Enough

That should have given you ___ to finish.


  • Total voters
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Tdol

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RonBee

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I think either is possible, but enough time is more usual. I think time enough is an example of inversion (change in the normal structure of a phrase) that is done for effect. Example:
  • There'll be time enough for countin' when the dealin's done.

What say you, teacher?

:)
 

Tdol

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I agree and voted for this. With 'time', this usage is fairly common. ;-)
 

RonBee

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Did you vote for the first one or the third one?

:?:
 

Tdol

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RonBee

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I voted for the first one.

:)
 

Tdol

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It's the safest answer, but in a thread with space for further comment, I felt the third option was OK.;-)
 

RonBee

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From a Google search:
  • enough time -- 651,000
    time enough -- 58,300

:)
 

Tdol

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The first form is the standard one and follows the general rule of enough + noun, but the other form does show that it is not a fixed rule.;-)
 

Isra

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enough time: I voted...and I was wrong..:cry:
 

csharp

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enough + nouns: I have enough time to go to the station.
adj + enough : I'm old enough to solve my problem.
 

Epica

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I think either is possible, but enough time is more usual. I think time enough is an example of inversion (change in the normal structure of a phrase) that is done for effect. Example:
  • There'll be time enough for countin' when the dealin's done.
What say you, teacher?

:)


i agree with you enough time is more usual.
 

Ashok K Thapa

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I voted time enough....:-D
 

JACOOL

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I think both are correct, yet the first one"enough time" sounds more familiar.
 

.

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enough time: I voted...and I was wrong..:cry:
It is not possible to be wrong on this poll and I would dearly love to know why this very enigmatic phrasing was chosen to teach English learners and what was the intention of the lesson.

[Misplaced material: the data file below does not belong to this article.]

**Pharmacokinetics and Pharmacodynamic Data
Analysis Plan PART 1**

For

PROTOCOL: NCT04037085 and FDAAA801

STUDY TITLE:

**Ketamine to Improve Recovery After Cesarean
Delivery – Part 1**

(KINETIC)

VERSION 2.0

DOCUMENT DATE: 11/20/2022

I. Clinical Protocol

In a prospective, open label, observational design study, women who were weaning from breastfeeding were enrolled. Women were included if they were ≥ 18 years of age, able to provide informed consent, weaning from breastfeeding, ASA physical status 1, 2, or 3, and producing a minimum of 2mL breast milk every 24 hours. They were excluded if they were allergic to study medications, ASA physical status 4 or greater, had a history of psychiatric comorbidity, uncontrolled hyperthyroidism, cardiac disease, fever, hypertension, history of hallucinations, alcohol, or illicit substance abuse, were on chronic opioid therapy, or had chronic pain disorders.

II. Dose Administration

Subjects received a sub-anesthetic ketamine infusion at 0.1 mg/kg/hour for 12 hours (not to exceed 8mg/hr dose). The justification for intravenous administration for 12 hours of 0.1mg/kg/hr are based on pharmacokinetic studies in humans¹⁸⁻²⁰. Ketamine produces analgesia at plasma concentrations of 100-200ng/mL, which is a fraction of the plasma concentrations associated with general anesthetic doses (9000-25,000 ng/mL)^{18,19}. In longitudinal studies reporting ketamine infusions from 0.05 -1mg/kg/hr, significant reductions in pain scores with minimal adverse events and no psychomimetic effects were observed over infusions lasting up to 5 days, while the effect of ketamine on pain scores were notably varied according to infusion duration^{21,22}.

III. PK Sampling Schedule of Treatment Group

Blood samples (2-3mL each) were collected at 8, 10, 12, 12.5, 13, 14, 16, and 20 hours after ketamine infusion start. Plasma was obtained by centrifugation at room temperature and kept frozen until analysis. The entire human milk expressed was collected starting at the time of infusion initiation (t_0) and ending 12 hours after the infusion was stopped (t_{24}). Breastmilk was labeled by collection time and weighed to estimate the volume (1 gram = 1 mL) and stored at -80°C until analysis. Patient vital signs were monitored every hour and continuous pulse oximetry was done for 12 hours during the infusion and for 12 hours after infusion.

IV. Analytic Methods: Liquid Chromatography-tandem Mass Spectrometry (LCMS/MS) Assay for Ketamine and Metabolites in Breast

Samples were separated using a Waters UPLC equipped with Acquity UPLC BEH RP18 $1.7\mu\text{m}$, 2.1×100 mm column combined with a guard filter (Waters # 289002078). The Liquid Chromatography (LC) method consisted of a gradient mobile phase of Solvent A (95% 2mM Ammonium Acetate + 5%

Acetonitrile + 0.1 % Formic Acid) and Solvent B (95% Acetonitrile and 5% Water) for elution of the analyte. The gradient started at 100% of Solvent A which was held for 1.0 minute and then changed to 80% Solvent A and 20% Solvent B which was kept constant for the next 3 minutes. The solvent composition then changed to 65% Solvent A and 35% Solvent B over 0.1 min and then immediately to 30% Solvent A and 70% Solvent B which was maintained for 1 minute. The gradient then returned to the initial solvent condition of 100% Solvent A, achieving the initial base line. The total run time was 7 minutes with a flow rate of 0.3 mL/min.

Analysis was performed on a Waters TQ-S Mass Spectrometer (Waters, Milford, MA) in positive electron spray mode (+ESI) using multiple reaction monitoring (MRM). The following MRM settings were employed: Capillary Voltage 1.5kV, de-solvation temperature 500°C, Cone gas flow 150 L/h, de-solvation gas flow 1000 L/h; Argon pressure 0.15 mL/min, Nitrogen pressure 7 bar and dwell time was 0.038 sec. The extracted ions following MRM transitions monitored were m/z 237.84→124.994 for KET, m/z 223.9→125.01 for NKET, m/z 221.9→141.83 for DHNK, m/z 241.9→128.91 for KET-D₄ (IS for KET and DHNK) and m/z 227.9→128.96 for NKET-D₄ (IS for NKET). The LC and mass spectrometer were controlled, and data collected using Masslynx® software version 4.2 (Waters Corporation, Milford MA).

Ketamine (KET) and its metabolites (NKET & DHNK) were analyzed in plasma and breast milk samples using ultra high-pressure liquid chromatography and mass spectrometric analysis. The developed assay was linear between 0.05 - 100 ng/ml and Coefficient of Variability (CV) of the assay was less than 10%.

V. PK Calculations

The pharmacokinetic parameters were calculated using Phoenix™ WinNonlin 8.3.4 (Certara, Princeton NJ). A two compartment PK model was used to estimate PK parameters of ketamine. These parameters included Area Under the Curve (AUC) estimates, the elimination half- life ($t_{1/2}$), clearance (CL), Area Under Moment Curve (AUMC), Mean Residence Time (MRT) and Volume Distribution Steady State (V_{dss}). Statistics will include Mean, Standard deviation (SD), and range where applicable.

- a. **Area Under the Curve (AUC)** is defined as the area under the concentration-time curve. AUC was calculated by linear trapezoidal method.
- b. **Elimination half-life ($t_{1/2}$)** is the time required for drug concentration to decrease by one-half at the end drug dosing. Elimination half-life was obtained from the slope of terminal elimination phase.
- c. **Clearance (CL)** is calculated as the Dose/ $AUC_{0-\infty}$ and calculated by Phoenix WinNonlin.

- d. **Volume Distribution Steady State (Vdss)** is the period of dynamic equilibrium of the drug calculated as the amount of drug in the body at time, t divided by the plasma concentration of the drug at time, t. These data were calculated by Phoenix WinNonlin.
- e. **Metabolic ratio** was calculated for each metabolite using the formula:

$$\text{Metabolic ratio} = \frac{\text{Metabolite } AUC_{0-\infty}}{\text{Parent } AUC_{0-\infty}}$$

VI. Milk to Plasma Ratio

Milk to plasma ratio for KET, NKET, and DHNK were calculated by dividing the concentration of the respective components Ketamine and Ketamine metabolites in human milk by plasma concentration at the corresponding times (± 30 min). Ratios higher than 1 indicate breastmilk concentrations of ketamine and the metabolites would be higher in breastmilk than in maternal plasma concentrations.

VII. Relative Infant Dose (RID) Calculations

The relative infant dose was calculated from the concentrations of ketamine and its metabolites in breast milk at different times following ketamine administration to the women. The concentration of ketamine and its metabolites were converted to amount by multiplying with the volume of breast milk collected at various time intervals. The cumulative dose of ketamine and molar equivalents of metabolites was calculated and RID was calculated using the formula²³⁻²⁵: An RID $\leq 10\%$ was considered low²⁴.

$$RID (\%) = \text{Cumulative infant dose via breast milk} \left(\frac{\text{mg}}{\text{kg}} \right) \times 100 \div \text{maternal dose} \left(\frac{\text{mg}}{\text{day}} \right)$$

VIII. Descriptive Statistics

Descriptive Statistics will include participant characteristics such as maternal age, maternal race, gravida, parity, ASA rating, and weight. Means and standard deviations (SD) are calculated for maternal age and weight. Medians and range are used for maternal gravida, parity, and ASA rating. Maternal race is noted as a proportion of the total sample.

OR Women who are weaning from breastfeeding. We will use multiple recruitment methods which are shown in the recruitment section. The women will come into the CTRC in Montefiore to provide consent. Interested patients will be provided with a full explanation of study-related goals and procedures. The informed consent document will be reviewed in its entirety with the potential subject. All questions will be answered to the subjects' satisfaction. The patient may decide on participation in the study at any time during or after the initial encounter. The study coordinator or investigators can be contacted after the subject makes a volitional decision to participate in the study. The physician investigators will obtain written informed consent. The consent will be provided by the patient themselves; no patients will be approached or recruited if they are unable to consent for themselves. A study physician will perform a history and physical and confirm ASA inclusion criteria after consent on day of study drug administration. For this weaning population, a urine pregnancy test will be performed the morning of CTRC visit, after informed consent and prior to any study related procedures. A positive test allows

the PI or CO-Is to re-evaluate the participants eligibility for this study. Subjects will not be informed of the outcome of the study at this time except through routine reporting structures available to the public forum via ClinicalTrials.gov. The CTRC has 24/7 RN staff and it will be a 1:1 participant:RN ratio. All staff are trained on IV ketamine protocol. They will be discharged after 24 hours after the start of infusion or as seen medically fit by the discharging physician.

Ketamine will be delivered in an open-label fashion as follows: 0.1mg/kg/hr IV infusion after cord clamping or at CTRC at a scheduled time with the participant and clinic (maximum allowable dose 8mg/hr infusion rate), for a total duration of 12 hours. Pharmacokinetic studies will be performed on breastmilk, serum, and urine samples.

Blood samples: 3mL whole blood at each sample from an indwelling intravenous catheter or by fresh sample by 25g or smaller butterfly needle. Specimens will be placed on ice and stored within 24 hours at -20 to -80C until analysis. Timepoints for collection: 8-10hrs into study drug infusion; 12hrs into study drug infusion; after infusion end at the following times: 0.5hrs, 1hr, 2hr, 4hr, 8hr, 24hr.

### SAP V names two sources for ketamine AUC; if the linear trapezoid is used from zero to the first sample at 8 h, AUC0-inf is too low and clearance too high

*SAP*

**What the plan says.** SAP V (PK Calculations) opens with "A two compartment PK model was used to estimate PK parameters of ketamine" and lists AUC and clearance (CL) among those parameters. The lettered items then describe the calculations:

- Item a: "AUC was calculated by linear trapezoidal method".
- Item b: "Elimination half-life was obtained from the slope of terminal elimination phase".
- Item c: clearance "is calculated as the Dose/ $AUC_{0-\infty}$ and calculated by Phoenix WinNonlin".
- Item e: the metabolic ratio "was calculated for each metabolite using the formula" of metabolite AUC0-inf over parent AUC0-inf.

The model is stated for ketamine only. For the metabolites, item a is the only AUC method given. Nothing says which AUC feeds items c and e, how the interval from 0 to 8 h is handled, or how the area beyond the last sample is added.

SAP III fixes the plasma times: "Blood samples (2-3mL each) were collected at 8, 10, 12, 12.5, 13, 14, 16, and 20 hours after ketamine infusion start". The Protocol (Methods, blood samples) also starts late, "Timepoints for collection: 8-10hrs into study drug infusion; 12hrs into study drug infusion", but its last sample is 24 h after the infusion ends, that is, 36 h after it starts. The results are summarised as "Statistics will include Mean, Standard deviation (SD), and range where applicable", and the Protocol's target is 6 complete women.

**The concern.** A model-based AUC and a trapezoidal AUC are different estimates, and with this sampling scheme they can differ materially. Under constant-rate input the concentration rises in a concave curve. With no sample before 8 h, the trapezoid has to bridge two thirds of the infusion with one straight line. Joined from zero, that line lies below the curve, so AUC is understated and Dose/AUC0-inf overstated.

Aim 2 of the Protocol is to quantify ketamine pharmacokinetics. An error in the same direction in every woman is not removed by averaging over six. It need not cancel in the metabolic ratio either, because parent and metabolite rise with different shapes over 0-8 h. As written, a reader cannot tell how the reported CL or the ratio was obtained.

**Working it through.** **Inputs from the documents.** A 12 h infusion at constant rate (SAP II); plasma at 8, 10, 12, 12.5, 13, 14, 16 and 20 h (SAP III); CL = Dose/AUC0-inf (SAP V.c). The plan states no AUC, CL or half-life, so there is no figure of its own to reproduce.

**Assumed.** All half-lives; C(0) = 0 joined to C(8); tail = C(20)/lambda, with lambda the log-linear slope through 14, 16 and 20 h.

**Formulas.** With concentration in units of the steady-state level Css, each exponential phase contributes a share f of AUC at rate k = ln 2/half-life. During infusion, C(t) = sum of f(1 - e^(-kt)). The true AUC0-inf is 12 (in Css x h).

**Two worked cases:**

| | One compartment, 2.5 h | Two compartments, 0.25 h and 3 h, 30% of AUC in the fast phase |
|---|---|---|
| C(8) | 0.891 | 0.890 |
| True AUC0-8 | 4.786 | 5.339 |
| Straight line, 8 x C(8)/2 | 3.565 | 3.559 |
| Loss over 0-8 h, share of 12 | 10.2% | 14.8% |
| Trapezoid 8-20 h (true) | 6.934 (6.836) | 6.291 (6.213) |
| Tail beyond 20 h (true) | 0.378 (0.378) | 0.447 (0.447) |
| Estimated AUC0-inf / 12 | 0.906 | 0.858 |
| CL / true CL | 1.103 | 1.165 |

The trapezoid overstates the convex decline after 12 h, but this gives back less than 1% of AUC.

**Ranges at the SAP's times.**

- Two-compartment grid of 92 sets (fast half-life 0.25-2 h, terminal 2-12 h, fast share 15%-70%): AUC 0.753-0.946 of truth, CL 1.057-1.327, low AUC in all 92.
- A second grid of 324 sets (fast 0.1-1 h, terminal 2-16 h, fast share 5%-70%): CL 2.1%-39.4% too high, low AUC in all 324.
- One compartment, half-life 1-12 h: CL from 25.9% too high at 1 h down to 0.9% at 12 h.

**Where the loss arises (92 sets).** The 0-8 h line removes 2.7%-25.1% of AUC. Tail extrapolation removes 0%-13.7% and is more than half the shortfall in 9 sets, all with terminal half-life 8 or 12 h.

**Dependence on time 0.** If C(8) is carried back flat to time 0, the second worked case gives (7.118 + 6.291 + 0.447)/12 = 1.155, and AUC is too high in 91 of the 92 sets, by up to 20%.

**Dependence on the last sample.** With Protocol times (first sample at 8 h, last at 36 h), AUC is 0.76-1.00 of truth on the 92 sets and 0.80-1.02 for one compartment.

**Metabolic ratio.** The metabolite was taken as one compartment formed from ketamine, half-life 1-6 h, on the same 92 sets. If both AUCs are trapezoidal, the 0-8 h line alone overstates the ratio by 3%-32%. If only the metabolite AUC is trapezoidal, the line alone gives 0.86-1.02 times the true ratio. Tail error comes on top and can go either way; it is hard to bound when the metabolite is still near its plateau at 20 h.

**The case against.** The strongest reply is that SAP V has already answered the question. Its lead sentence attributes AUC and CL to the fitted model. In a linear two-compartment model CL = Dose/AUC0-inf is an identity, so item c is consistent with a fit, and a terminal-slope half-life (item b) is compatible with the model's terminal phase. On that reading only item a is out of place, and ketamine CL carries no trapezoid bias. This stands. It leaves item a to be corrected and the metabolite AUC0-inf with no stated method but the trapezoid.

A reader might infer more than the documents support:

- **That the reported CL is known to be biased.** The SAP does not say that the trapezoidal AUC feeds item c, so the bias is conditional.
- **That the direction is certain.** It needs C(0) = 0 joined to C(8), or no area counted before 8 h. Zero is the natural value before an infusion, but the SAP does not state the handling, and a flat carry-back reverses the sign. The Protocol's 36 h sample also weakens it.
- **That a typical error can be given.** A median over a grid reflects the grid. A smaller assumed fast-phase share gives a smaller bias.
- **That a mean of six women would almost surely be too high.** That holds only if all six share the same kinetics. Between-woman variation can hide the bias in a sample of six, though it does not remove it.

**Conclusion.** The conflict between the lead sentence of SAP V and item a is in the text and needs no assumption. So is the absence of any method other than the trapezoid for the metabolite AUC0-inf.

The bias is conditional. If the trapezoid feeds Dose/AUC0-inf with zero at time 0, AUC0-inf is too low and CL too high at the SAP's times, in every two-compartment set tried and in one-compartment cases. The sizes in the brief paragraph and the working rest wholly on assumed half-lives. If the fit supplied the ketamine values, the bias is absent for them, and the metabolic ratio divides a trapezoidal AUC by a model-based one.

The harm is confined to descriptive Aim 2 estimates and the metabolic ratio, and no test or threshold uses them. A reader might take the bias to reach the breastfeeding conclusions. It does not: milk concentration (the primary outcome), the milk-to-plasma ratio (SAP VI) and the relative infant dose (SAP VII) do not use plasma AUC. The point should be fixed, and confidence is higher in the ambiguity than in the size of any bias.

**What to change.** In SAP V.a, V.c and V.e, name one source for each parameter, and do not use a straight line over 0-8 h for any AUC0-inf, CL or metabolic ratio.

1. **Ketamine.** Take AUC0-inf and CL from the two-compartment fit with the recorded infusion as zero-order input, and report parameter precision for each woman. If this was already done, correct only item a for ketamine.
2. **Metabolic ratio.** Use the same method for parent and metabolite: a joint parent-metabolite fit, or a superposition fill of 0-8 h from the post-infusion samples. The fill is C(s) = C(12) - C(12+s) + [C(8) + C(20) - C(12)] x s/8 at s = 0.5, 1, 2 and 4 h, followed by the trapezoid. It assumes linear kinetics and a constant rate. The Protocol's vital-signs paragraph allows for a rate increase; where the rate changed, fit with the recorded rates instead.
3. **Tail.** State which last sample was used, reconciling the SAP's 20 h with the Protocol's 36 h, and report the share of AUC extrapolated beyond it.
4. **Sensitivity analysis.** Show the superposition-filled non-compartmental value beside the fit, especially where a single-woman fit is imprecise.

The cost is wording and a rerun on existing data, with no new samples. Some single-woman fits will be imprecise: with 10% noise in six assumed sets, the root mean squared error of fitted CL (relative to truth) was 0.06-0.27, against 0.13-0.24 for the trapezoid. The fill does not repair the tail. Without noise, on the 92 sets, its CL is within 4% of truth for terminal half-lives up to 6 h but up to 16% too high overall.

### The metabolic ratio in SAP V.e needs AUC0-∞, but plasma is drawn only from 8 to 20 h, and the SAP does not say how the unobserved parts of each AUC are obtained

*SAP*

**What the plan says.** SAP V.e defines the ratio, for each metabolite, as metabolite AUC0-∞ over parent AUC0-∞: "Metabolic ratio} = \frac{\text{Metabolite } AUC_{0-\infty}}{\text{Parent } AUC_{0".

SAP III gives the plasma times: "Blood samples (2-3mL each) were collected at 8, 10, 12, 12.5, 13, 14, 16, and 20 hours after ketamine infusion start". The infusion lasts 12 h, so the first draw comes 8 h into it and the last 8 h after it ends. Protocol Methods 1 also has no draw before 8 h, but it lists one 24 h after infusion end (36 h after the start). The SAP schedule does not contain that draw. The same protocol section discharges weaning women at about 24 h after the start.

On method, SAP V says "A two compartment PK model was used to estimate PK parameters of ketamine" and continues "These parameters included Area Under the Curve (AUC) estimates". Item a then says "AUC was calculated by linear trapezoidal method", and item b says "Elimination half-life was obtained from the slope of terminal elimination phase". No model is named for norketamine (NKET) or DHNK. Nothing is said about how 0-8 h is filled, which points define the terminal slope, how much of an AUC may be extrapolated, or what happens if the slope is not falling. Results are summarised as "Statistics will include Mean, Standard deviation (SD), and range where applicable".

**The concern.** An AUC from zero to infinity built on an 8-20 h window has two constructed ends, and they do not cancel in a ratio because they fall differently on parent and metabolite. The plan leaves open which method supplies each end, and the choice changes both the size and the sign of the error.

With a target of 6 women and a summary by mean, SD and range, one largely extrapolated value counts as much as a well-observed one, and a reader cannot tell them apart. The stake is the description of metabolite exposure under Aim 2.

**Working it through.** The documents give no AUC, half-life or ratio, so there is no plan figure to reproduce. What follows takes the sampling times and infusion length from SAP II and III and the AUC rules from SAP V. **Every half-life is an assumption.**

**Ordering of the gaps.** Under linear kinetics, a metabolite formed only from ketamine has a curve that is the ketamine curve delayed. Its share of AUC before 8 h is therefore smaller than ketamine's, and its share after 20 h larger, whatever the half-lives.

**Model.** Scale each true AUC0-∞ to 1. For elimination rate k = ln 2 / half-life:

English is sprinkled with so many iconic references to time enough that I would always choose it in preference to enough time as I think it sounds more elegent.
We have already been referred to Kenny Rogers and his very famous song The Gambler.
Robert A Heinlein wrote a seminal book in the 60s called Time Enough For Love.
I can not place it but 'time enough' sounds like a Shakespearean construction.

What is the point of this poll? It has already left at least one English learner feeling unnecessarily sad and questioning of their English ability.

Is there a message hidden here that my almost 50 years of English can not divine??

.,,
 

Delmobile

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Well, when it's being used as an adjective, it would ordinarily come before the noun anyway, wouldn't it? Perhaps the point is to test one's knowledge of the fact that it sometimes follows the noun, for poetic effect? (And why is that, anyway? Times like this I wish I was a teacher, perhaps I might know. You can say "bread enough" but not "bread stale." Is it because it indicates amount?)

.,,, I think conversing with you must be delightful if you take such care to be elegant as to choose to say "time enough" whenever the opportunity arises. Please do not be sad. And re the Bard, are you maybe thinking of Marvell?

[native speaker & writer, not a teacher]
 

blouen

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I voted for "enough time" for it sounds so familiar though I feel I read of "time enough" somewhere in some of my books.
 

.

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.,,, I think conversing with you must be delightful if you take such care to be elegant as to choose to say "time enough" whenever the opportunity arises. Please do not be sad. And re the Bard, are you maybe thinking of Marvell?
My thoughts are that this will be an ephemeral discourse.
I have been here just about long enough to figure out that this joint is the same as the past three I have been in and the tense indicated indicates the current state of affairs between the parties concerned.
I do not care for mum and dad looking over my shoulder and I can feel maiden aunts in this place as everywhere on the suspiciously moral morally suspicious fecklessely inconsistent web.

I have noted some very strange definitions of idioms and phrases pontificated from upon high with eager learners just lapping it up but I would fail the question not the student in many cases. My guess is that I am shortly to become persona non gratia but your compliment has not fallen on deaf ears and has very much improved an otherwise very grey old day for me.
Thanks mate.

.,,
 

Tdol

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Is there a message hidden here that my almost 50 years of English can not divine??

How about the Either [please explain] option, which seems to have passed you by? Some might feel that this, together with its being in the section for Advanced learners, could suggest that the intention of the poll was to go beyond the low level rule that many are taught about word order with enough and to promote discussion. :shock:
 
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